If many things are liked, piacciono is used.

Italians then put one of the indirect object pronouns – mi, ti, Le, le, gli, ci, vi, or glibefore the verb, at the beginning of the sentence, to denote to whom the thing is pleasing

As a refresher, here is the meaning of the indirect object pronouns in this situation:

mi to me
ti to you (familiar)
Le to you (polite)
le to her
gli to him
ci to us
vi to you all
gli to them

 

Now, lets put this all together!

For our examples below, let’s pretend we are in a store to buy a new dress – either for ourselves or someone we know.  The actual object we like is not important – the only thing that matters is if there is one or many of them.  The grayed out lettering is mixed Italianized-English to help us to understand how the verb piacere works.  

Piace — to be pleasing
Use these phrases if one thing is liked
Mi piace il vestito. The dress is pleasing to me. I like the dress.
Ti piace il vestito. The dress is pleasing to you. (fam.) You like the dress.
Le piace il vestito.

Gli/Le piace il vestito.

The dress is pleasing to you. (pol.)

The dress is pleasing to him/her.

You like the dress.

He/she likes the dress.

     
Ci piace il vestito. The dress is pleasing to us. We like the dress.
Vi piace il vestito. The dress is pleasing to you all. You all like the dress.
Gli piace il vestito. The dress is pleasing to them. They like the dress.

 

 

Piacciono — to be pleasing
Use these phrases 
if more than one thing is liked
Mi piacciono i vestiti. The dresses are pleasing to me. I like the dresses.
Ti piacciono i vestiti. The dresses are pleasing to you. (fam.) You like the dresses.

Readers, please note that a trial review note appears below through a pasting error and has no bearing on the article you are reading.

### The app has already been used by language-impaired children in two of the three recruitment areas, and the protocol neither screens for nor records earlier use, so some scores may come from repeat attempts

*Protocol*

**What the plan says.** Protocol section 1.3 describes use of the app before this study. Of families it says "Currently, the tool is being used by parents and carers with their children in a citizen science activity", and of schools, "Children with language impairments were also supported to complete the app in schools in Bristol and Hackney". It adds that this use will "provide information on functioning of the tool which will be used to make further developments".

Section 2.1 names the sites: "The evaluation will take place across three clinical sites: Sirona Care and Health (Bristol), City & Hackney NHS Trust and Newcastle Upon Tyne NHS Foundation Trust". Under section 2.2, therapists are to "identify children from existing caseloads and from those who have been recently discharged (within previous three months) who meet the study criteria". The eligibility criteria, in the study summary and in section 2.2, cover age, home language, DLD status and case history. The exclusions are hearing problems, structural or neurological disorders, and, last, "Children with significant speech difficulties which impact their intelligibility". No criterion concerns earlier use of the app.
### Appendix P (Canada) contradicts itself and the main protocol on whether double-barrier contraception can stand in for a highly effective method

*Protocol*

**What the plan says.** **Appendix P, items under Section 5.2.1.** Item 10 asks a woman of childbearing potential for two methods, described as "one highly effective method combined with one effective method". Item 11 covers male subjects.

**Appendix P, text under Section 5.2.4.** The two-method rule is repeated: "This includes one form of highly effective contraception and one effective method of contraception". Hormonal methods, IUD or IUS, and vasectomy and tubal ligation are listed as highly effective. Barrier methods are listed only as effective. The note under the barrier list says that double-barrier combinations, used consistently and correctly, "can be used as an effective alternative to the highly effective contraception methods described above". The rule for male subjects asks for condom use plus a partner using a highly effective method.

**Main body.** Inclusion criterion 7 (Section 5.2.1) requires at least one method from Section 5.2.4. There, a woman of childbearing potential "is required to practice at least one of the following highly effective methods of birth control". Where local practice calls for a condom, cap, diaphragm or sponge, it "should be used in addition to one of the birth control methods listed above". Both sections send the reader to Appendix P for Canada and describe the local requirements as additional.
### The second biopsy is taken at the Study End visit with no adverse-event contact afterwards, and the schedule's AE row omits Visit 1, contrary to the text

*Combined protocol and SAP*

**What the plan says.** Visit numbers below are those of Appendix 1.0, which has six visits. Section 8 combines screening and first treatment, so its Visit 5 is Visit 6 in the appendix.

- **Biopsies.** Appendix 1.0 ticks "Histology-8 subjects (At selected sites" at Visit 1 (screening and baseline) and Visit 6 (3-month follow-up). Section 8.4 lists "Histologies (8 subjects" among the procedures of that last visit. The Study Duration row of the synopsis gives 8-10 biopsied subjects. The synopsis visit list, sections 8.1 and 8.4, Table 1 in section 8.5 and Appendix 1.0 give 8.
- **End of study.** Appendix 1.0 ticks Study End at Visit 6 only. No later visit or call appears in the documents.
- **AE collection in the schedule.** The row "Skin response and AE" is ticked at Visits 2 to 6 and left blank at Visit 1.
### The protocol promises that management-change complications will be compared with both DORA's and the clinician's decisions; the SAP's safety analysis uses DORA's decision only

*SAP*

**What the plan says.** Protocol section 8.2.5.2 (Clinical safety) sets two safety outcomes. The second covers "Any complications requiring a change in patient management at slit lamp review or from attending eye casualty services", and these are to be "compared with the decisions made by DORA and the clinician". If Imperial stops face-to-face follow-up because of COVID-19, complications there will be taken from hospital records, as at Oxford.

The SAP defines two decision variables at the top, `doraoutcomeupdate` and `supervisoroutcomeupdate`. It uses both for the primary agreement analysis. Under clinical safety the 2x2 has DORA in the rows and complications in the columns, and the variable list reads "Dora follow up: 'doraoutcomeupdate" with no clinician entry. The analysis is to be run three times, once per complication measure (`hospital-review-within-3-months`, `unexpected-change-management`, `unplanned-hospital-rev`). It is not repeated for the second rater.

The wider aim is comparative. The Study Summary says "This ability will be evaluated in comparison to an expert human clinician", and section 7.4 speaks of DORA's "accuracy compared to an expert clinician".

Le piacciono i vestiti.

Gli/le piacciono i vestiti.

The dresses are pleasing to you. (pol.)

The dresses are pleasing to him/her.

You like the dresses.

He/she likes the dresses.

     
Ci piacciono i vestiti. The dresses are pleasing to us. We like the dresses.
Vi piacciono i vestiti. The dresses are pleasing to you all. You all like the dresses.
Gli piacciono i vestiti. The dresses are pleasing to them. They like the dresses.

 

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Now that we understand the Italian way of thinking used to describe the things we like, we can use the same method to describe how  much we like what we are doing. 

 Simply follow the indirect object and the verb piacere in the third person singular – piace – with an infinitive verb! Notice that the infinitive Italian verb can be translated two different ways in English. 

Mi piace viaggiare in Italia. I like to travel/traveling to Italy.
Ti piace studiare l’italiano. You like to study/studying Italian.
Gli piace guidare la macchina nuova. He likes to drive/driving the new car.

 

And, to say that we do not like something, or something we are doing, just add “non”  before piace.  Below are our same three example sentences in the negative.

Non mi piace viaggiare in Italia. I don’t like to travel/traveling in Italy.
Non ti piace studiare l’italiano. You don’t like to study/studying Italian.
Non gli piace guidare la macchina nuova. He doesn’t like to drive/driving the new car.

 

Finally, if you really like something, add molto after piace!

Mi piace molto il vestito!  I really like the dress!

Remember how to use the Italian verb piacere, and I guarantee you will use it every day!

 

Conversational Italian for Travelers: “Just the Verbs”

   Available on amazon.com and Learn Travel Italian.com

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3 thoughts on “Italian Phrases We Use EVERY Day! Piacere: How Italians say, “I like it!”

  1. I haven’t finished this excellent article but want to quickly mention that the indirect object placement description “to whom the thing is pleasing to” may confuse some. You don’t need the extra “to” at the end. Not “pleasing to.” You already say “to whom” in the beginning of the sentence. It actually makes it easier, just, to whom it is pleasing.

    Like

    1.         Good point! I've left the to... in to help people to remember to use the indirect object pronoun but taken it out of the translation of the verb. Grazie! I've used this article many times before and no one else has picked up on this!       
      

      Liked by 1 person